There seems to be even amongst some Historians and even this forum an unclear approach to Hitler and his Religion or the lack there of is there any clear history that establishes Hitler's religious Views? I am aware of his public statements of his Christianity and his use of Christianity as a source for his hatred of Jews put there still seems to be sources which state that it was a show too eventually reach world domination and take over the world and remove the church from within the Reich is there any proof to or against it? Article Here
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Hitler definitively believed in some form of deity, and also believed, that God send him to Earth to rule it and get rid of the Jews and other "lesser humans".
The folkish-minded man, in particular, has the sacred duty, each in his own denomination, of making people stop just talking superficially of God's will, and actually fulfill God's will, and not let God's word be desecrated. For God's will gave men their form, their essence and their abilities. Anyone who destroys His work is declaring war on the Lord's creation, the divine will. - Adolf Hitler, Mein Kampf Vol. 2 Chapter 10
He was raised catholic, and used Christianity and Catholic church to his advantage, however it isn't clear, if he had considered catholic or christian himself, or was just using this to take control over people. Hitler definitively wasn't atheist, but we aren't sure if he was a christian, or believed in other form of deity.
If you want more objective analysis look here What were Hitler's religious views? and here Was Hitler a Catholic, an Atheist, or otherwise? From the end If it is possible to conclude on such a complex subject, it would appear that Hitler was not an atheist, nor was he a Catholic.
I see Adolf Hitler more in a materialistic than a religious tradition. He seemed to hold largely instrumental, secularist views on religions, and from this perspective occasionally had quasi-benign things to say also about Jewish religion. The following quote (from Brigitte Hamann's Hitler's Vienna: A Dictator's Apprenticeship) is from communication by Hitler to Otto Wagener in 1930:
Through Moses the Jewish people received a rule for life and living one's life that was elevated to a religion which was entirely tailored toward the essence of one's race, and simply and clearly, without dogmas and dubious rules of faith, soberly and absolutely realistically contains what serve the future and self-preservation of the children of Israel. Everything is geared towards the well-being of one's own people, nothing toward consideration of others ... we no doubt have to recognize with admiration this incredible strength of the Jews' preservation of their race.
Perhaps his own religion (if there was any) was an odd blend e.g. of Germanic (as in Nibelungen), Christian (as in his native culture), Hindu (as in Aryans and Vedic traditions), and Buddhist (perhaps as in earlier comment) fragments. Overall, I think this is a question without a clear single answer.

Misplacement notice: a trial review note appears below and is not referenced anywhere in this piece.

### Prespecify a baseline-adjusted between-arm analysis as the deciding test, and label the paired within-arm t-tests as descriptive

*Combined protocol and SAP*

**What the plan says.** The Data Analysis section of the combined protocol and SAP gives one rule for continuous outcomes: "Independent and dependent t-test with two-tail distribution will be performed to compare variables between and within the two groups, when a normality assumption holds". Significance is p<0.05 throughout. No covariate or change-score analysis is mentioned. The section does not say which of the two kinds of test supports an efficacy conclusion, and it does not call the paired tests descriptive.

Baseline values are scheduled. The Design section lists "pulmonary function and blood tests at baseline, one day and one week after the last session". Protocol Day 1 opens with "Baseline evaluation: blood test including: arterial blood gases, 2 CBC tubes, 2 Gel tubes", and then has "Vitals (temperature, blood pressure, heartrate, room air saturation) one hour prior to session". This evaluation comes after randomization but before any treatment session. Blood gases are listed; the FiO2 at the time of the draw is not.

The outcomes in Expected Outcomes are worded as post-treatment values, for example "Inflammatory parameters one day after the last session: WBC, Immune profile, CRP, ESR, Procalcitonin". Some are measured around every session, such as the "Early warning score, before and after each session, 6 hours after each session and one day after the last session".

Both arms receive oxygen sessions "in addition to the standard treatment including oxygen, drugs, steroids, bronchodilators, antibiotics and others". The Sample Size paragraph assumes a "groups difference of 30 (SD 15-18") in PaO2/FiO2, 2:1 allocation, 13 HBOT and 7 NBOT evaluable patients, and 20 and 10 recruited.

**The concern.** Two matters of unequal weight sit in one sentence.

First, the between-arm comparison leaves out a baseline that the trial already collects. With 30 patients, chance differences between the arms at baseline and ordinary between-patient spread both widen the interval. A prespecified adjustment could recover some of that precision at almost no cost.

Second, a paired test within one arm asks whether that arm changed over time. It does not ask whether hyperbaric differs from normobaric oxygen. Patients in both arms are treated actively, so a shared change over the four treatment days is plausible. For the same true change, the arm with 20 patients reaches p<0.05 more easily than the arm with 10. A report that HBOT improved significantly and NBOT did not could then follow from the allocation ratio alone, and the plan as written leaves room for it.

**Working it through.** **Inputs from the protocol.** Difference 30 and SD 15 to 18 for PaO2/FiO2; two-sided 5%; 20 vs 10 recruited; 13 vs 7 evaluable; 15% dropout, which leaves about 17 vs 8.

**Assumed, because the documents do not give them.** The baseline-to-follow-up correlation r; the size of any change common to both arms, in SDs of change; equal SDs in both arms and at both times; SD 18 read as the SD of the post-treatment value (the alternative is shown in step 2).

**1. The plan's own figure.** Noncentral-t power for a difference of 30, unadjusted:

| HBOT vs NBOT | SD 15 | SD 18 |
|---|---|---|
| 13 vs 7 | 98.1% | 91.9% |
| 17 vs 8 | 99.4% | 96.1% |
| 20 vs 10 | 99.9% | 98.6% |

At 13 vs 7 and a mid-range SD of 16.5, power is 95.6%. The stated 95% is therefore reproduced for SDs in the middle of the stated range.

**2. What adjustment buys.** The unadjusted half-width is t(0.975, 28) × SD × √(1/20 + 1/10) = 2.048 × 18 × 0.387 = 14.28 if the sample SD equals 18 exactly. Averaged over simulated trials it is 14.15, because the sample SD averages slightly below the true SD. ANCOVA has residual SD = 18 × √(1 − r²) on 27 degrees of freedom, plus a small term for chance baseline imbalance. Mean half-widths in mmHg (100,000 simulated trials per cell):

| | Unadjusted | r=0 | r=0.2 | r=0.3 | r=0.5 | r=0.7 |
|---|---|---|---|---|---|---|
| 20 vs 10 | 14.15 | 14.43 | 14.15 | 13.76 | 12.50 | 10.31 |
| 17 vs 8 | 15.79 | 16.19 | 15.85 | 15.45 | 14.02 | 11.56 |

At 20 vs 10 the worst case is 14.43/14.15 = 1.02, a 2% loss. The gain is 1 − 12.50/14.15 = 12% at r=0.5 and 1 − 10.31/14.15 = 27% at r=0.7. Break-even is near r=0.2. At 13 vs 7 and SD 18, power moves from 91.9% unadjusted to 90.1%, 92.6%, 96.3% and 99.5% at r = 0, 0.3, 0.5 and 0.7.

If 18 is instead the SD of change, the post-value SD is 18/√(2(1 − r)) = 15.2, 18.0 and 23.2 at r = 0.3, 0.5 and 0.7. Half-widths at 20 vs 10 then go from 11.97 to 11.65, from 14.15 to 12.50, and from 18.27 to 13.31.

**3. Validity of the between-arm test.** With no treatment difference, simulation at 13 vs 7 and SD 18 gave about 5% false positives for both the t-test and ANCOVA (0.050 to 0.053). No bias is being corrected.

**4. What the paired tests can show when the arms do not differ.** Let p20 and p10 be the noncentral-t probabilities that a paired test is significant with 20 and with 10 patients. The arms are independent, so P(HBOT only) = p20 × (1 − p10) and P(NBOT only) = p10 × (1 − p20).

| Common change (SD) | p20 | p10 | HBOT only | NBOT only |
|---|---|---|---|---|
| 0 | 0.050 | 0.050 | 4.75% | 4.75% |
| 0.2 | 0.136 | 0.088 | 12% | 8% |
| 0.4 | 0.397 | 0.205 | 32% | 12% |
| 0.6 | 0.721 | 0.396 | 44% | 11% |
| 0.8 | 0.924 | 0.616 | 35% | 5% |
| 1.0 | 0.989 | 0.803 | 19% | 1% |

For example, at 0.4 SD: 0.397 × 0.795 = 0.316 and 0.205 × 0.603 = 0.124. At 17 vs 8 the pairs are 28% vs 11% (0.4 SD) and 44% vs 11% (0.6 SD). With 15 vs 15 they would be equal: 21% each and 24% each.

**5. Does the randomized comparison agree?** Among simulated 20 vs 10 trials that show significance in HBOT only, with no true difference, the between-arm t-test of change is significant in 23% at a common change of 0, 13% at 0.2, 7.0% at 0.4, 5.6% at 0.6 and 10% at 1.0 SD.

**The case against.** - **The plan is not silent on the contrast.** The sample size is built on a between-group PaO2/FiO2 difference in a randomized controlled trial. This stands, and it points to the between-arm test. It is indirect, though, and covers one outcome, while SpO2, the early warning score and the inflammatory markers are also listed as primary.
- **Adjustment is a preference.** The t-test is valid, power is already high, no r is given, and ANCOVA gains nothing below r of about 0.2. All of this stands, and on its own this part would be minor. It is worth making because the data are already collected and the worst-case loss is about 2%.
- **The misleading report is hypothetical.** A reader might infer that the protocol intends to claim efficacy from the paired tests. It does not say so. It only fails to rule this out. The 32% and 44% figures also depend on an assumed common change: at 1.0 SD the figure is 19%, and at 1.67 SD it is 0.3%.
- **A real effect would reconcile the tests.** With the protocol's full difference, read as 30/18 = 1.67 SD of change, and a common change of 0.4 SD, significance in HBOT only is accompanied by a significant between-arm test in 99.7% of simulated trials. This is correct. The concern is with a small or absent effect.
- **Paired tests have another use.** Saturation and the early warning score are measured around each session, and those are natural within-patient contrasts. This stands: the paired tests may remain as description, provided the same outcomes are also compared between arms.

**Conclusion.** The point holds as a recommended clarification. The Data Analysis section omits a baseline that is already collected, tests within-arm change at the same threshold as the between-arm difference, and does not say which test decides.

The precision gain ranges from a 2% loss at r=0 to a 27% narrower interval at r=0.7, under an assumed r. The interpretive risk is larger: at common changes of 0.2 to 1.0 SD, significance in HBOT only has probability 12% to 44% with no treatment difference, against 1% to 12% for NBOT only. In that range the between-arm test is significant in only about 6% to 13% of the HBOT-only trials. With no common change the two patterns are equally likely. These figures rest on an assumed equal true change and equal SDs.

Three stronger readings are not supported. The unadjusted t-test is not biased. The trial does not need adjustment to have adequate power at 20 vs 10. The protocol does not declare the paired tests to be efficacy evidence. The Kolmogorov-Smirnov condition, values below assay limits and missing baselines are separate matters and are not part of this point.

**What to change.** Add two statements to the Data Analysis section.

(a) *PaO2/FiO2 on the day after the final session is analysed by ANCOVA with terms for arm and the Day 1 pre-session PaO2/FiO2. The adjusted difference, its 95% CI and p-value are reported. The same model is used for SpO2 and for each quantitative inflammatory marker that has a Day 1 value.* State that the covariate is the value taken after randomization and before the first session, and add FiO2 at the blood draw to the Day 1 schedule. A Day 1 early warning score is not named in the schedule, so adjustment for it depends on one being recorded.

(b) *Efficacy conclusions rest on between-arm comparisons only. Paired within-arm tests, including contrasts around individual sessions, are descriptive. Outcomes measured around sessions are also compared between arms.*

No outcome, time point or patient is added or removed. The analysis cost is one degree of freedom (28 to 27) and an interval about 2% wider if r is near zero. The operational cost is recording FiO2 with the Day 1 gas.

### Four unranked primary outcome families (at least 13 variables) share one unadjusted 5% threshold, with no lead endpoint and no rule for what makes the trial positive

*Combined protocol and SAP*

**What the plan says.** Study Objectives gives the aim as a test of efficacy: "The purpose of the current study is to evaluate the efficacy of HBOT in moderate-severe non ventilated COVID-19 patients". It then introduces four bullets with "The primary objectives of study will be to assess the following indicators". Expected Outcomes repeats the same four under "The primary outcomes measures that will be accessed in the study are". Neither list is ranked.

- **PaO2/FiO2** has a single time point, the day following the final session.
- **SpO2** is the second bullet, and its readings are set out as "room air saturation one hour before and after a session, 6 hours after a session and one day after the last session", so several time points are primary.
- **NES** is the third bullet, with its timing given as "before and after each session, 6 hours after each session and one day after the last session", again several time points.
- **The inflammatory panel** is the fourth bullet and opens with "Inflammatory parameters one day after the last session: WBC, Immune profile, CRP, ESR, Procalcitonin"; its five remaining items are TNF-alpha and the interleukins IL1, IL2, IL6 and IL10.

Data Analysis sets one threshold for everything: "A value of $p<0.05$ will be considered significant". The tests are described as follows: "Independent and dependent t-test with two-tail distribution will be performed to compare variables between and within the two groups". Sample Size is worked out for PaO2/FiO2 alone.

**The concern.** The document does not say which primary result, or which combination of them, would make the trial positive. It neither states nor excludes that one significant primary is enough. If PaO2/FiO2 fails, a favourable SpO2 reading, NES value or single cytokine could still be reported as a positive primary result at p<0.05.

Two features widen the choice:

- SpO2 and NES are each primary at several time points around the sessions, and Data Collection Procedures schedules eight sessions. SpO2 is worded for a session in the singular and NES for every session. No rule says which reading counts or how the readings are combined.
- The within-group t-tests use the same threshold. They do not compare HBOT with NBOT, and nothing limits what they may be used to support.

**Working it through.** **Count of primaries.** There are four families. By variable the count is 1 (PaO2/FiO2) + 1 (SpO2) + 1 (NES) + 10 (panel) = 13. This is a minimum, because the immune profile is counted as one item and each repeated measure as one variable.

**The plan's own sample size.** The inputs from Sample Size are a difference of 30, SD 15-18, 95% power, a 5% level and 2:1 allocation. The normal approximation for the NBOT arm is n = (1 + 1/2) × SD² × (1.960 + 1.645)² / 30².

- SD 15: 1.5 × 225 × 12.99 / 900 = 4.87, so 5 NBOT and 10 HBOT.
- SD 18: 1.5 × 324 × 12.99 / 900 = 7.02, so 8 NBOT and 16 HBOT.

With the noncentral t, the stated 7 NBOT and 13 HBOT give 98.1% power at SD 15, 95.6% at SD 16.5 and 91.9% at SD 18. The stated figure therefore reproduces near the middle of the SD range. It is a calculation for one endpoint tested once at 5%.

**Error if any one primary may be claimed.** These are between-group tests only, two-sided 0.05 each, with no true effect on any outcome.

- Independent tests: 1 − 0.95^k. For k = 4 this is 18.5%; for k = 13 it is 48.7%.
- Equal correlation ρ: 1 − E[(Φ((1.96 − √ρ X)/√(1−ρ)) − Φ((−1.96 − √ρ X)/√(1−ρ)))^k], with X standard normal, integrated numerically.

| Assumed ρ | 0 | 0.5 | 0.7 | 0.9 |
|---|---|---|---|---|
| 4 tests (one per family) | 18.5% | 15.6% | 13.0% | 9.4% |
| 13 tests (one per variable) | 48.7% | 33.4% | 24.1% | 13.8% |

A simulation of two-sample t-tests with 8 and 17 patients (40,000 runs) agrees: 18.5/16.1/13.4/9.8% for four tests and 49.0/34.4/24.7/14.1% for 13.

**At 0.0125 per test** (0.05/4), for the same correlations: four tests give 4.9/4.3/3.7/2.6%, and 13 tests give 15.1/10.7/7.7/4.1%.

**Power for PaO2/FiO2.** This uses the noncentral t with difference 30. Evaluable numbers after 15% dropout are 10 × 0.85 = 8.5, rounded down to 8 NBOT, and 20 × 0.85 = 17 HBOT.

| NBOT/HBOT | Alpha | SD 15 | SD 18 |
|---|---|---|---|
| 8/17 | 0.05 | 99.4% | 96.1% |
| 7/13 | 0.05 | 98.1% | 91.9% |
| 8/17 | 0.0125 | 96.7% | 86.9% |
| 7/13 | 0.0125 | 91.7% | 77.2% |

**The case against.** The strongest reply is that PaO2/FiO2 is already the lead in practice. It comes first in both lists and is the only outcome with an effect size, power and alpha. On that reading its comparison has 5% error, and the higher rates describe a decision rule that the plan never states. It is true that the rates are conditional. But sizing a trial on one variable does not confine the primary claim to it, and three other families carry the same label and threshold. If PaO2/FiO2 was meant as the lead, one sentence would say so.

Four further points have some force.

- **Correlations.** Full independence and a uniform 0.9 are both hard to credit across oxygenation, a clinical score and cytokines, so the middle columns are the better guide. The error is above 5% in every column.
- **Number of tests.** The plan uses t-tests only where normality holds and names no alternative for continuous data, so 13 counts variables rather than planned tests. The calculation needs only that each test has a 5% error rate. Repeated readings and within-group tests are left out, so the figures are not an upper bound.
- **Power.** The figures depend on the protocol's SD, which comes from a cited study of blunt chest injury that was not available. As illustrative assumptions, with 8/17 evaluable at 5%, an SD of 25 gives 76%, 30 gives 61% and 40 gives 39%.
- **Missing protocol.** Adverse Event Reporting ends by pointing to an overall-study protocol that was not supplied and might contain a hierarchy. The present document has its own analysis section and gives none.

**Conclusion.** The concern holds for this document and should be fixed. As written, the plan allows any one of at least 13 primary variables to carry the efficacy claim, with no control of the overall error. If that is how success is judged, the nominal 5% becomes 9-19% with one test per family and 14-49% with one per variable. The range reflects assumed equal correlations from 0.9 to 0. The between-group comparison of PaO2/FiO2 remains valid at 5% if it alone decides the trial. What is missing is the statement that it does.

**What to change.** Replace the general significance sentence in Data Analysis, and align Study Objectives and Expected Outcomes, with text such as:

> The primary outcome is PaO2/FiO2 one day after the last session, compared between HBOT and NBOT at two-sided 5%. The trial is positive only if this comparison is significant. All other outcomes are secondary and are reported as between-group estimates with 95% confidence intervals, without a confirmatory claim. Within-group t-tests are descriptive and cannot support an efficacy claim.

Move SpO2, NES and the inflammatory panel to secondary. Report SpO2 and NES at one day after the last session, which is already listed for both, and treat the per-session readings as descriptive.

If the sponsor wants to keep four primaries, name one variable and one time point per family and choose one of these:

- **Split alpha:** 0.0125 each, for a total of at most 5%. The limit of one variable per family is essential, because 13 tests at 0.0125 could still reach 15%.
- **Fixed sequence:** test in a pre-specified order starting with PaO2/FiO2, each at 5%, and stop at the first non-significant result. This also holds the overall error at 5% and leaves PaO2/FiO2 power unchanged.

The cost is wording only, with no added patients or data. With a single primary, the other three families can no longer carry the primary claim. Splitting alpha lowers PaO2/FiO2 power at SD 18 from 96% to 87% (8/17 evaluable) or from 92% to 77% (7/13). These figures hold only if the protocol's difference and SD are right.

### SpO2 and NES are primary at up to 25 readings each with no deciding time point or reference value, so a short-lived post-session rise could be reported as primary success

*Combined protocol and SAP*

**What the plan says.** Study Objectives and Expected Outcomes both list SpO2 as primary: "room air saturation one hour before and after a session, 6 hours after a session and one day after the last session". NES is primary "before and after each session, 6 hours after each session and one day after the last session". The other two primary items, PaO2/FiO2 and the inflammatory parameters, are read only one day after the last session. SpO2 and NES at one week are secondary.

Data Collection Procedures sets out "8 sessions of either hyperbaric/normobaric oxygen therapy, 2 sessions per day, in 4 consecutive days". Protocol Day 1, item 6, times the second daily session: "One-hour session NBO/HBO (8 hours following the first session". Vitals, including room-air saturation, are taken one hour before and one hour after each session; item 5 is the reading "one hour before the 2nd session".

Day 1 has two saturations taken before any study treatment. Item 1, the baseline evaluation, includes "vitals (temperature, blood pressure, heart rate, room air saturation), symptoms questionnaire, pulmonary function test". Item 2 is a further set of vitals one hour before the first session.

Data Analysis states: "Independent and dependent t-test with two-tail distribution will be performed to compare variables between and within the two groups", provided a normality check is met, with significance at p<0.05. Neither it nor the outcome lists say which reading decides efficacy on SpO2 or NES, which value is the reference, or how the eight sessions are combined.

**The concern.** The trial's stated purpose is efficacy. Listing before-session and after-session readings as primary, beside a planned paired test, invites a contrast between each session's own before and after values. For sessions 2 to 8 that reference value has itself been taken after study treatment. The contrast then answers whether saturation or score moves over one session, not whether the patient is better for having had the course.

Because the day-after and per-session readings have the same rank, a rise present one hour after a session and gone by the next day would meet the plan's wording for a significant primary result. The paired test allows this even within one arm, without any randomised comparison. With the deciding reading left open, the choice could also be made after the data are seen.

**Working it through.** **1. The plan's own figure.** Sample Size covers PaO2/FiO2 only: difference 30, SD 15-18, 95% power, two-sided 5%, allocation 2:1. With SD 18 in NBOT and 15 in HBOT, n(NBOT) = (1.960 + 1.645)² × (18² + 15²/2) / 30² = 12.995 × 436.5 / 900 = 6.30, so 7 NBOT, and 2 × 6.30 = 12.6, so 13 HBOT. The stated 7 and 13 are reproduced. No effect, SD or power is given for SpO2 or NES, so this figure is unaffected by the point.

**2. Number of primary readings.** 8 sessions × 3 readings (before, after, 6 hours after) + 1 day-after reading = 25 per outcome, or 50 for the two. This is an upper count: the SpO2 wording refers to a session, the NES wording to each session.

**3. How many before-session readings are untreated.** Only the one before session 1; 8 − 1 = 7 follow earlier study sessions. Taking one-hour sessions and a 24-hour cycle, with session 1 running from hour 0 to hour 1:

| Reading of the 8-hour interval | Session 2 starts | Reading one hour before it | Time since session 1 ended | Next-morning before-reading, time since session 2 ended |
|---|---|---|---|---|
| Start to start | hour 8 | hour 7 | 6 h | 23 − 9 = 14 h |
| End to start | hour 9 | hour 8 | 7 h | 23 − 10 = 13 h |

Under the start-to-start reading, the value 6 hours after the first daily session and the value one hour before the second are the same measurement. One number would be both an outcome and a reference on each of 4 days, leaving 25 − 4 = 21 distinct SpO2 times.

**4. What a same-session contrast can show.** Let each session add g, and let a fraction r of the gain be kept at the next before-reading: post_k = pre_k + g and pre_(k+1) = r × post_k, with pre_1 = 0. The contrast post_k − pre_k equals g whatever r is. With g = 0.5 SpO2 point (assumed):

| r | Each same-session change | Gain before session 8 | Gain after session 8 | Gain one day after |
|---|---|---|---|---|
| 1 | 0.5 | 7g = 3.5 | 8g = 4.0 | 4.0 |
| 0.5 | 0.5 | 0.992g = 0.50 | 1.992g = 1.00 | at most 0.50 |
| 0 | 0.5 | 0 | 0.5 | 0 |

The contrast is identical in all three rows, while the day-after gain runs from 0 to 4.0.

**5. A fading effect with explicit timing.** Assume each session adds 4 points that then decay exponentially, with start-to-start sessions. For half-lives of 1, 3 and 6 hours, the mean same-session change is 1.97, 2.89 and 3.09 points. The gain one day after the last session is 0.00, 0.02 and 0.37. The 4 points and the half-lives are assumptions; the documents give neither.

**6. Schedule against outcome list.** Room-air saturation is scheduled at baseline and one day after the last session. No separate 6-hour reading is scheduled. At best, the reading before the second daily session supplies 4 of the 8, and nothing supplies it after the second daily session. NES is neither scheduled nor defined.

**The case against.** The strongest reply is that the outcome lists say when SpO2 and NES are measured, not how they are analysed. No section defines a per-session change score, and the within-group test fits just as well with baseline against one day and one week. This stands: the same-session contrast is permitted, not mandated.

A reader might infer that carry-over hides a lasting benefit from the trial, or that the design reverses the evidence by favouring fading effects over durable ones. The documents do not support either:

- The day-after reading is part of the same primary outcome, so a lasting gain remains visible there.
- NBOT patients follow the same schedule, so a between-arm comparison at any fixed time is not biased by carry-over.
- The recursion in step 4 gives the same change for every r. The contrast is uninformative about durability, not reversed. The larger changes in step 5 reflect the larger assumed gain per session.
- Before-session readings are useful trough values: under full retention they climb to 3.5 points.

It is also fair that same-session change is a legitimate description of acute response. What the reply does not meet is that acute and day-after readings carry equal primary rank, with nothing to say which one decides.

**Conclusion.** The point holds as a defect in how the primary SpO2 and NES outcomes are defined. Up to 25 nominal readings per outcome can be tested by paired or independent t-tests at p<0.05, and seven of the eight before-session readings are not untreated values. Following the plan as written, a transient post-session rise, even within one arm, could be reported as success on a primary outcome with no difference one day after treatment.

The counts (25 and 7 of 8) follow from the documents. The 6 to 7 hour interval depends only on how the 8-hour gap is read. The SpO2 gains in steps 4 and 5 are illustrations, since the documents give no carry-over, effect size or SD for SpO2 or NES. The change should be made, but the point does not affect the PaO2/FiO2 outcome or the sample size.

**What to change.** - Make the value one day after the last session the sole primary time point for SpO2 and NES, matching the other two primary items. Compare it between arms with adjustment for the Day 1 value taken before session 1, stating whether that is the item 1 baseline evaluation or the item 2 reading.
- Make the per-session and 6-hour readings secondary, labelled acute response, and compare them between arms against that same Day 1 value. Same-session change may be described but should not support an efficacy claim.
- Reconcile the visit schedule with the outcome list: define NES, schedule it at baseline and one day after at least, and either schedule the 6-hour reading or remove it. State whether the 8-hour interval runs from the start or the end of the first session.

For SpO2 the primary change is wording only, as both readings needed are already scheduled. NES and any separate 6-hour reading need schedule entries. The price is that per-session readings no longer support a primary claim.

Hitler was baptised Catholic. Over whole his life he attended the services. He resused to change the faith and always said he was Catholic.
Nevertheless, his faith was not that sincere. For example, he was aware that Catholic doctrine contradicts scientific facts (quote from Mein Kampf):
Here again the Catholic Church has a lesson to teach us. Though sometimes, and often quite unnecessarily, its dogmatic system is in conflict with the exact sciences and with scientific discoveries, it is not disposed to sacrifice a syllable of its teachings. It has rightly recognized that its powers of resistance would be weakened by introducing greater or less doctrinal adaptations to meet the temporary conclusions of science, which in reality are always vacillating. And thus it holds fast to its fixed and established dogmas which alone can give to the whole system the character of a faith. And that is the reason why it stands firmer today than ever before. We may prophesy that, as a fixed pole amid fleeting phenomena, it will continue to attract increasing numbers of people who will be blindly attached to it the more rapid the rhythm of changing phenomena around it.
He admired the Christian fanaticism:
The greatness of Christianity did not lie in attempted negotiations for compromise with any similar philosophical opinions in the ancient world, but in its inexorable fanaticism in preaching and fighting for its own doctrine.
He had some regrets about the Christian methods:
Each one of us today may regret the fact that the advent of Christianity was the first occasion on which spiritual terror was introduced into the much freer ancient world, but the fact cannot be denied that ever since then the world is pervaded and dominated by this kind of coercion and that violence is broken only by violence and terror by terror.
He believed that there was no fundamental difference between Catholic and Protestant faith:
The two Christian denominations look on with indifference at the profanation and destruction of a noble and unique creature who was given to the world as a gift of God's grace. For the future of the world, however, it does not matter which of the two triumphs over the other, the Catholic or the Protestant.
In conclusion we can say that he was a practicing Catholic who did believe in God but did not believe in every Christian dogma that contradicted the current science.